Making Kiswahili the official lingua franca of Africa is no longer debatable as countries on the continent are embracing the language in their communities.
With its origin in East Africa, Kiswahili has for long been centred around Tanzania, Zanzibar and Kenya since colonial times. However, other countries in the East African Community comprising of Rwanda, Burundi, DRC and lately Uganda have adopted Swahili as a language.
A day after the world celebrated the first ever Kiswahili Day, Africa has been encouraged to use Swahili language as a unifying tool.
The Economic Freedom Fighters (EFF) party leader Julius Malema believes that Kiswahili has the potential to revolutionise Africa if it is introduced and adapted into the curriculum of all non-speaking Kiswahili States across the continent.
The South Africa’s opposition leader says Swahili is the most practical language because it has spread all over other countries.
“Swahili is the most practical language not because it is one of the big languages but because it is already being spoken in different countries. You might say Zulu is big but it is only spoken in South Africa but once you go with a language that is already in different countries then you are not going to start from zero,” said Malema in an interview with Standard Digital.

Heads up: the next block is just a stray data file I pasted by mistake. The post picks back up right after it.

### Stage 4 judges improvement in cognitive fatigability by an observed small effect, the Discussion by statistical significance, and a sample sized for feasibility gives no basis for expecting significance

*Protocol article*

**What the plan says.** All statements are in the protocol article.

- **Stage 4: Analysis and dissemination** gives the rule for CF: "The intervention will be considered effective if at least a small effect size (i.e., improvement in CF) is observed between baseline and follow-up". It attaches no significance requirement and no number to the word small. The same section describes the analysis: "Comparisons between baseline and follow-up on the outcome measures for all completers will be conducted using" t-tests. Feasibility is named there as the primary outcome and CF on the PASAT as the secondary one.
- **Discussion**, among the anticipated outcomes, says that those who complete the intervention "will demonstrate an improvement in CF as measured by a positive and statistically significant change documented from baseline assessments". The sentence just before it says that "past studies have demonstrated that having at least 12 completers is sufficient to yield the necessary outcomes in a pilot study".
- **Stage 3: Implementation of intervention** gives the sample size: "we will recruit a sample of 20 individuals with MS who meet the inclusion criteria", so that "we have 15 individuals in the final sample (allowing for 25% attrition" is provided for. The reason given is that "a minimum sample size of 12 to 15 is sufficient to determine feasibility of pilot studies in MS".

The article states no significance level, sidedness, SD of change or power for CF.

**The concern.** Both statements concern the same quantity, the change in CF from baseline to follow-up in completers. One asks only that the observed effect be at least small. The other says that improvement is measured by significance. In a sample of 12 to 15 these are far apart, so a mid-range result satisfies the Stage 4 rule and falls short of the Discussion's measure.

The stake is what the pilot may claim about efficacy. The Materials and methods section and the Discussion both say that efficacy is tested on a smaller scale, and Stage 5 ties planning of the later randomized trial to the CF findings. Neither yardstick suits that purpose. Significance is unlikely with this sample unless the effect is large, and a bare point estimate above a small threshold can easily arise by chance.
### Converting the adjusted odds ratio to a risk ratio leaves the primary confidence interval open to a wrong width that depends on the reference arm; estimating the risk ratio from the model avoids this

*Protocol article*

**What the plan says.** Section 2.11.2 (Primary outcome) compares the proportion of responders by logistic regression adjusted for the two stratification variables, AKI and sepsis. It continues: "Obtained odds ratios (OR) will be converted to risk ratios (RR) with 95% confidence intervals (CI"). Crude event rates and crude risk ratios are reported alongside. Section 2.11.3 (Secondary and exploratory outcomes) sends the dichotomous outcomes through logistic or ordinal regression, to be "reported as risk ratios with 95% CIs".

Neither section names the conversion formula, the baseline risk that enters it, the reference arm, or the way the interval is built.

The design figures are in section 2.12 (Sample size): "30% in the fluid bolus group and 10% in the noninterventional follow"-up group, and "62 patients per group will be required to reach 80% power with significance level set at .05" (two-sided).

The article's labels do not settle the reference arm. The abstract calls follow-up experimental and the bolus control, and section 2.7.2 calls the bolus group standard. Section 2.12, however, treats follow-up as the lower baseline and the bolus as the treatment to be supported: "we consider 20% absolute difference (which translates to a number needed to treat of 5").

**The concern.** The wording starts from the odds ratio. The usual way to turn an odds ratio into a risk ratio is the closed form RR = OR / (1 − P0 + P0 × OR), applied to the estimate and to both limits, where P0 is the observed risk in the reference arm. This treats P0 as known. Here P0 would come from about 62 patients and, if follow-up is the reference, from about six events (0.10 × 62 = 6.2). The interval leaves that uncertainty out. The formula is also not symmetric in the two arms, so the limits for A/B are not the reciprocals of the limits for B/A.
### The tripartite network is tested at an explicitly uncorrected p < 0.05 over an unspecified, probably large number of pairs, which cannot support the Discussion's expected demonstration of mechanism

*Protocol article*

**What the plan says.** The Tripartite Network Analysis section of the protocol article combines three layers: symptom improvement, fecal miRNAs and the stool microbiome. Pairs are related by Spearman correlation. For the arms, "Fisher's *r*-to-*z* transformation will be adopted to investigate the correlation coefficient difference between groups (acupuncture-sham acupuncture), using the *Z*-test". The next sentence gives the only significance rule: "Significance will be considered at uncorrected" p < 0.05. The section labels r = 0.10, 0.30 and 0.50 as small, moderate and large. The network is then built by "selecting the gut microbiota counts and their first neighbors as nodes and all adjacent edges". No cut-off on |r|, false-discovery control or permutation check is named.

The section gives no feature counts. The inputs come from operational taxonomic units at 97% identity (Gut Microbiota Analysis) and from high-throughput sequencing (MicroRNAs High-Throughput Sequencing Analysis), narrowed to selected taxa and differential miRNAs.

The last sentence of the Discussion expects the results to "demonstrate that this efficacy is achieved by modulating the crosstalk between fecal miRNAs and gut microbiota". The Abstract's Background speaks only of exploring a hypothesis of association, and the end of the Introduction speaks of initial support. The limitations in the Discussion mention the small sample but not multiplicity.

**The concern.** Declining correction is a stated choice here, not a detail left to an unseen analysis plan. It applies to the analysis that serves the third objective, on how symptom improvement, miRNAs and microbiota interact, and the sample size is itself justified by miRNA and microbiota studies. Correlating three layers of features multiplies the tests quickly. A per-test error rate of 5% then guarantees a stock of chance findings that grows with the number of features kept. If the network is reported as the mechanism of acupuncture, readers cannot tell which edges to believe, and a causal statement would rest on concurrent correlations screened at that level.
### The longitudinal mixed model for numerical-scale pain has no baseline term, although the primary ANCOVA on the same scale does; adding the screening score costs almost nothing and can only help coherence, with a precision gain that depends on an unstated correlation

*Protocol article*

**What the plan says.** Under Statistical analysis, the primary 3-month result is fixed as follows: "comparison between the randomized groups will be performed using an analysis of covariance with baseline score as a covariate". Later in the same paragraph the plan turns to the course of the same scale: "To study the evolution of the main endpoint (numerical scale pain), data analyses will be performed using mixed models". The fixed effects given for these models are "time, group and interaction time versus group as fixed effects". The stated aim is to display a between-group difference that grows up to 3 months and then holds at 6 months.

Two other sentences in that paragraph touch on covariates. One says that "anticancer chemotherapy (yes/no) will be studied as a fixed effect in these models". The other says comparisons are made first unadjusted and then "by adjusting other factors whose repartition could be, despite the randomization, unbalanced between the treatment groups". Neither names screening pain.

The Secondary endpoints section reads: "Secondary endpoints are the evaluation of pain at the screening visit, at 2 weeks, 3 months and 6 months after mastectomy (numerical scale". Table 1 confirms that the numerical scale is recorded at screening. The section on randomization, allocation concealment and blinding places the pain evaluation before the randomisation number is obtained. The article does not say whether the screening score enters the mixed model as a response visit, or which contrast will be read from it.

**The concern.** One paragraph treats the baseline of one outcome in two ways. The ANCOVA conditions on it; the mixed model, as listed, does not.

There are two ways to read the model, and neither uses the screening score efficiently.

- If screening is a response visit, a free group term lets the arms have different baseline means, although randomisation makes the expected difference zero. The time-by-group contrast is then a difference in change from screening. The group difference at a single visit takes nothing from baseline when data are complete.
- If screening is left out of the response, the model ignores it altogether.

“So we have made a call for Swahili to be taught in schools and once we start teaching Swahili in South African schools we will be able to call all of the African content to teach the language.”
Malema says Africa’s unity will be robust if the continent drops colonial languages for Swahili.
“Once we have a common language that we can use to communicate amongst ourselves and not use the colonial language the unity of Africa is going to be easy. Now we are divided between the francophone and the anglophone colonial languages,” he said.
“Let’s push this language and make sure that we have got some starting point and the most practical thing to do now is to say let’s teach Swahili and encourage other countries to start teaching Swahili.”
Malema’s call comes two days after the Ugandan government approved the adoption of Swahili as an official language, making it compulsory in schools.
Uganda has been using English as the only official language since its independence in 1962. It is predicted that Swahili is on the verge of swallowing other colonial languages in Africa as time goes by.